I don't know about you, but once I find a social advertising strategy that works, and I mean, I'm really working on reaching my goals. I just can't leave it alone. There is always something we can test! New things we haven't thought of yet! Things we could change! New audience we never thought of! I love to test to see what resonates with certain audiences, to get to know them better and to serve them ads that only prevent them from staying in their footsteps. I've been testing Facebook video ad content on the Wazoo for the past few months – everything from video length, CTA in the ad, ad content, ad copy on the video, ad copy in the headline, and what you call primary text. In person, video tends to drive the biggest sales and engagement on Facebook for ecommerce. Why shouldn't I optimize all motifs to this standard? After I had exhausted all test possibilities with video (for the time being), I naturally turned to static images, as there was a lack of love.

The method

I like to check my client's website for language updates on the landing pages to make sure the word choices I use across all of the advertising channels are what the user would expect from the ad. These ads sell home fitness equipment so I need to convince users to buy home equipment through accessories. When I got some language ideas to test for static, I saw that we actually had some positive reviews for some of the best performing products. This led me to testing review ads on static imagery and updating our social ads in time for the holidays! I picked a few products that I wanted to try and within a few days we had some brand new static imagery.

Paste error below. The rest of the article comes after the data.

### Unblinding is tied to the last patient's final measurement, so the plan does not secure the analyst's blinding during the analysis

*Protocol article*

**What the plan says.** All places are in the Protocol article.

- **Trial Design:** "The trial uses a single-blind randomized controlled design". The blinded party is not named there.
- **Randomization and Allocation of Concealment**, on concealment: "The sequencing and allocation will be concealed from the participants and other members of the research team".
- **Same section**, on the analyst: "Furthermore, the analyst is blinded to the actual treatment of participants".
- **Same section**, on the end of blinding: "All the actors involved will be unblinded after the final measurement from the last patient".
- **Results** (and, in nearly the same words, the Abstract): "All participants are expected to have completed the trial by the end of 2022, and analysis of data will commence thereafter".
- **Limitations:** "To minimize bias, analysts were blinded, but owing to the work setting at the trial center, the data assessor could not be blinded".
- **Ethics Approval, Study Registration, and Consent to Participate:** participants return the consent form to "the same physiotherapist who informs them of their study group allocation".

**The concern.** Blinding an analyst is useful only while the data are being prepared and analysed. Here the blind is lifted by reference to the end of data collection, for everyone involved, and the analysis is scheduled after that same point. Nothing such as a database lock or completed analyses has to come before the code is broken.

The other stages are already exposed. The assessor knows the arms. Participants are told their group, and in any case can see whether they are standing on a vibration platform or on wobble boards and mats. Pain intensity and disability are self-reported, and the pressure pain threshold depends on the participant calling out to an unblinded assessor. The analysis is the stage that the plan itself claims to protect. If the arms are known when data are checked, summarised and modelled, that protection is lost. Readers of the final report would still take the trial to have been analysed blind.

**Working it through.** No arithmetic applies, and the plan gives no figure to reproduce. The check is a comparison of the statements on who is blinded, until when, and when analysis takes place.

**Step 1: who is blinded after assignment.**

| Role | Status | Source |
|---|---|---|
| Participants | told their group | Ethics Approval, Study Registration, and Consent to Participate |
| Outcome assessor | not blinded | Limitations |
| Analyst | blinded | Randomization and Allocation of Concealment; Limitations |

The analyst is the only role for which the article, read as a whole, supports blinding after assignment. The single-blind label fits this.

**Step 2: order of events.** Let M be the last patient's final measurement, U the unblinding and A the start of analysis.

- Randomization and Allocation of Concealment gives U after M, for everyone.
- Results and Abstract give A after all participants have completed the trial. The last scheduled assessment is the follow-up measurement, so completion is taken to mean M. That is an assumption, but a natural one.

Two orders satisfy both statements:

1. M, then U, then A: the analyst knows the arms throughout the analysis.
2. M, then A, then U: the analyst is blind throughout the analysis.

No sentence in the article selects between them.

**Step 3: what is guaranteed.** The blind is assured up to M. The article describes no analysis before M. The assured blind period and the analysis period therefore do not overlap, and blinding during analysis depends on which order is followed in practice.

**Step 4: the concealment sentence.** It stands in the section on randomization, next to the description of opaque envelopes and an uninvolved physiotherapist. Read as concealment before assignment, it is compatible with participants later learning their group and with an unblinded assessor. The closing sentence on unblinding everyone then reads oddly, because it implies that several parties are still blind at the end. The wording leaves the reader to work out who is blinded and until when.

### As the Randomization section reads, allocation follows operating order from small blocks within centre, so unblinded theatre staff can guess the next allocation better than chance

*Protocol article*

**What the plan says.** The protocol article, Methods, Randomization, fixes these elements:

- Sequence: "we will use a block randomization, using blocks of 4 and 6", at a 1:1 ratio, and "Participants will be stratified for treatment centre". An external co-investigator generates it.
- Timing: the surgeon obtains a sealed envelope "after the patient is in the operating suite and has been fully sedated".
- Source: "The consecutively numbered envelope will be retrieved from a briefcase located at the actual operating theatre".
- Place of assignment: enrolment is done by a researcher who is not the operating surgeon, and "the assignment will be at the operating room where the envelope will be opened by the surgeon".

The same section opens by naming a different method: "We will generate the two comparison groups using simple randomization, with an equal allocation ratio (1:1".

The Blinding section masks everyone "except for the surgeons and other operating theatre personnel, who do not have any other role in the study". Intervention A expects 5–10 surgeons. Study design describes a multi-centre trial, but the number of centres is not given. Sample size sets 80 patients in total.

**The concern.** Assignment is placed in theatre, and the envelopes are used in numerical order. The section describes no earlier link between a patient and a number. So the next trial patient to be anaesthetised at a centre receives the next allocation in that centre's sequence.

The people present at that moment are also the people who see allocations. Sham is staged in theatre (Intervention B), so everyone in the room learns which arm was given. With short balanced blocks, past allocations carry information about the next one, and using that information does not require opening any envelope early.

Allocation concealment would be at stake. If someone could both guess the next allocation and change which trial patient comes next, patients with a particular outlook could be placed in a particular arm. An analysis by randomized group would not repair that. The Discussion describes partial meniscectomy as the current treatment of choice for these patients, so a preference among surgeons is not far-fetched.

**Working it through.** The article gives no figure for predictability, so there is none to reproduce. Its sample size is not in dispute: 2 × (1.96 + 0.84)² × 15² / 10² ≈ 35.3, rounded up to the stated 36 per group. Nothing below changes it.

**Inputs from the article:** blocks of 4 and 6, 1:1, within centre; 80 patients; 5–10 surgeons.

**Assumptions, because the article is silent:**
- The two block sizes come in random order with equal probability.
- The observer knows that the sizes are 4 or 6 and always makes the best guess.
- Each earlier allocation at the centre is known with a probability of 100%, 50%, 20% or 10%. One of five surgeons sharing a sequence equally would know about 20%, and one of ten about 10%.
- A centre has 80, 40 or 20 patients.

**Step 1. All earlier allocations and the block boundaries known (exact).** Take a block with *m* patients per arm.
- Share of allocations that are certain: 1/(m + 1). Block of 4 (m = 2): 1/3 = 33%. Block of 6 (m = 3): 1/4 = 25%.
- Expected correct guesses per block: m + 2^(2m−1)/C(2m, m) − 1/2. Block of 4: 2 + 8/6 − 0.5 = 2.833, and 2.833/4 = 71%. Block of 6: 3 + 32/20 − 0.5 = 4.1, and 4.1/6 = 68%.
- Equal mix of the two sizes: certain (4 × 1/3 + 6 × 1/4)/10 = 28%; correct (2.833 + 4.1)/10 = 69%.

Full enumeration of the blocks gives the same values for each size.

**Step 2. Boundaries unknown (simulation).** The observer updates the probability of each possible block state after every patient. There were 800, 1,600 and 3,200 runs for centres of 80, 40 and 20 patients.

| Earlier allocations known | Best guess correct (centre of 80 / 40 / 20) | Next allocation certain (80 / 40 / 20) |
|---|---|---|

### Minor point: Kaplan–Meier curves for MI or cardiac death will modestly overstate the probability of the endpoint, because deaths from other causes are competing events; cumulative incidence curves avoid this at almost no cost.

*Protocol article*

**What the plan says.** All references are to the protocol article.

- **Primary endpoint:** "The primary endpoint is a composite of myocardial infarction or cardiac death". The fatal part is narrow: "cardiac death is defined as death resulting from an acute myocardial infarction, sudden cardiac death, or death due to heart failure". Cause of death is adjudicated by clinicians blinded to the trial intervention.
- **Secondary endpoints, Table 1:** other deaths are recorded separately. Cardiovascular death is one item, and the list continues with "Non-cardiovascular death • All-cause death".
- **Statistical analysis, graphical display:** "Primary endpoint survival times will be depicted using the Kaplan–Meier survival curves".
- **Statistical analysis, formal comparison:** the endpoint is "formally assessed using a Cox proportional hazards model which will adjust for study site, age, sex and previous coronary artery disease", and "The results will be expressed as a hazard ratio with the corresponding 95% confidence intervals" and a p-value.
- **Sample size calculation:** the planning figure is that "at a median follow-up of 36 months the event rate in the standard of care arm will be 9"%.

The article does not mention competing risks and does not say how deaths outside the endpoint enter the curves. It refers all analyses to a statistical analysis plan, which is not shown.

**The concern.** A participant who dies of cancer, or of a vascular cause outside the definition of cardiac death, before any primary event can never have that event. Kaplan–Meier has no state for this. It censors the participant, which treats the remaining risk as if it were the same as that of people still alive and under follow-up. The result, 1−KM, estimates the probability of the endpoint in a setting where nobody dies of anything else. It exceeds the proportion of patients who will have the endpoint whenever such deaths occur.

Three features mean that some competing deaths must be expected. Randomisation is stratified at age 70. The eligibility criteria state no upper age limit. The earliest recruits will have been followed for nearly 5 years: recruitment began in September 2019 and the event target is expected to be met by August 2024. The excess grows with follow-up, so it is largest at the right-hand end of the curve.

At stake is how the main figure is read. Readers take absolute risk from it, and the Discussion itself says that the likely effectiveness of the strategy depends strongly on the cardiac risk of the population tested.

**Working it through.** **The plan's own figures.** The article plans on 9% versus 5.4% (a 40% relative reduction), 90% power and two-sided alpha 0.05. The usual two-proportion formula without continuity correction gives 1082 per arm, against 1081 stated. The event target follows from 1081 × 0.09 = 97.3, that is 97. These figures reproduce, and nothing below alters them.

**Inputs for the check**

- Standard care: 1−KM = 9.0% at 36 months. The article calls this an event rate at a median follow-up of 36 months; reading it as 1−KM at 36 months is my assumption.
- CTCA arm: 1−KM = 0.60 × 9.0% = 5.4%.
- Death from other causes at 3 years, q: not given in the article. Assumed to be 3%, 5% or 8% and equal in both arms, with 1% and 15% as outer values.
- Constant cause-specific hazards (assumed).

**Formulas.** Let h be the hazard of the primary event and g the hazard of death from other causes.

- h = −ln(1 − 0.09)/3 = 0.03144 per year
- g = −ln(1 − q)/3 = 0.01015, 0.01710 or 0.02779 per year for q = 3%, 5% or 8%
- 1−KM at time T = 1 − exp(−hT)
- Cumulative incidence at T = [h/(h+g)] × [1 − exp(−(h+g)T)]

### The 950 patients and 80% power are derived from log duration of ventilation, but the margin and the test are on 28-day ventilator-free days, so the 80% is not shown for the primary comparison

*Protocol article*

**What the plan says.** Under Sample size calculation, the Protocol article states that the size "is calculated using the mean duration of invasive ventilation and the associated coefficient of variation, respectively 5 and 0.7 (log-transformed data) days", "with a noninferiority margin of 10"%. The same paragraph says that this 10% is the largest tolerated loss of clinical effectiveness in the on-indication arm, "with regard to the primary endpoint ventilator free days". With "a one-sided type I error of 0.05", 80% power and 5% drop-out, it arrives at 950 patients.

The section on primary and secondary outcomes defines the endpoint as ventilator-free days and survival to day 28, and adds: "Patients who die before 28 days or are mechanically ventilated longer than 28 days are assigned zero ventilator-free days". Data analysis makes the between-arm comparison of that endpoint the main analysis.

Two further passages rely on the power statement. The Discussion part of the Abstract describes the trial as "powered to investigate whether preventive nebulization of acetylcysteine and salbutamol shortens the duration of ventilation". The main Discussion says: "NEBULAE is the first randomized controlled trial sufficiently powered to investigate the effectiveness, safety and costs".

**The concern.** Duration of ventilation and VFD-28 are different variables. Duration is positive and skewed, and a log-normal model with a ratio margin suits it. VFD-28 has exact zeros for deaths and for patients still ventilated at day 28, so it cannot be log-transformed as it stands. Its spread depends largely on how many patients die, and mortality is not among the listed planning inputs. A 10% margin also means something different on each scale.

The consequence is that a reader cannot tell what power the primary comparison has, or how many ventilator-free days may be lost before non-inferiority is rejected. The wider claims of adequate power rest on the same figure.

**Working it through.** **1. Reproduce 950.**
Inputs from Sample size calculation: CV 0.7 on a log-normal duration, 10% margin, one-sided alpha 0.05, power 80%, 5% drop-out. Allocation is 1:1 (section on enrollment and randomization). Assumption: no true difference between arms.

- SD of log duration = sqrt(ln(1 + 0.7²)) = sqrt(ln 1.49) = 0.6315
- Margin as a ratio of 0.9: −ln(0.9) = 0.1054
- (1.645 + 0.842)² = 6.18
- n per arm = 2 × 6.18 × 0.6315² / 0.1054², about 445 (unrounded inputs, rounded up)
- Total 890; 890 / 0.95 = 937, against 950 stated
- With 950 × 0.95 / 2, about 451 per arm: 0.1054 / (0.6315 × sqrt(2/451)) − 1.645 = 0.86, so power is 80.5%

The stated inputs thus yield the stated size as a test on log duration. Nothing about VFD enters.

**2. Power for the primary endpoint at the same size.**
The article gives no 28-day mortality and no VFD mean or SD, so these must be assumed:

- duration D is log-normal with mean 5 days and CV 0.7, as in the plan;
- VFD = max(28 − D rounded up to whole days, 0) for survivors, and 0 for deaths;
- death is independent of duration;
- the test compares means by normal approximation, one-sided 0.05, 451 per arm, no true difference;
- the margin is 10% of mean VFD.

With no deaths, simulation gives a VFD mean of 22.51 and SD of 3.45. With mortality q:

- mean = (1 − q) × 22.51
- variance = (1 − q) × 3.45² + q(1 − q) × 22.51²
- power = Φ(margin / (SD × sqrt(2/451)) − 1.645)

I kept all budgets, targeting, target groups and placements for each campaign exactly the same as in the previous month. Of course, different months have their nuances, but this was just before the holiday season began and our slow phase was still going on. After the ads were created, we placed the review image on the website's product page as a banner at the top of the page. Users who clicked the ad also put it on the website and found the product.


After running these ads for a month, you will see the following results:

While the CPCs are much higher than the same old motif we served in the past and the click-through rate on these ads has dropped, these ads overall had excellent performance metrics in terms of driving transactions and engagement for the ads. Review ads drove almost 50% more clicks to the website, resulting in 5 more transactions and an increase in ROAS of over 154%. These transaction numbers may seem very small, but the devices advertised cost a lot more than typical e-commerce products on social networks. This was important in that image ads typically generate around 1 to 2 purchases per month, and video ads actually generate the revenue from social networks. This tells me that people are very receptive to reading real reviews from real people instead of simply telling them how great the product is and why they should buy it.

The biggest benefit of the experiment is to keep trying to innovate your creative resources, find ways to update your news, and not be afraid to test during these strange times! Your advertising strategy will never grow and adapt if you are not open to new ideas that stand out. The days of online e-commerce and the way users make their purchases have changed. It's more important than ever to find this message that stands out against the vast ocean of ads that a user sees every day. This message is not easy to find and highlight, but sometimes the best news comes from your loyal customer base. Use it while you have it!


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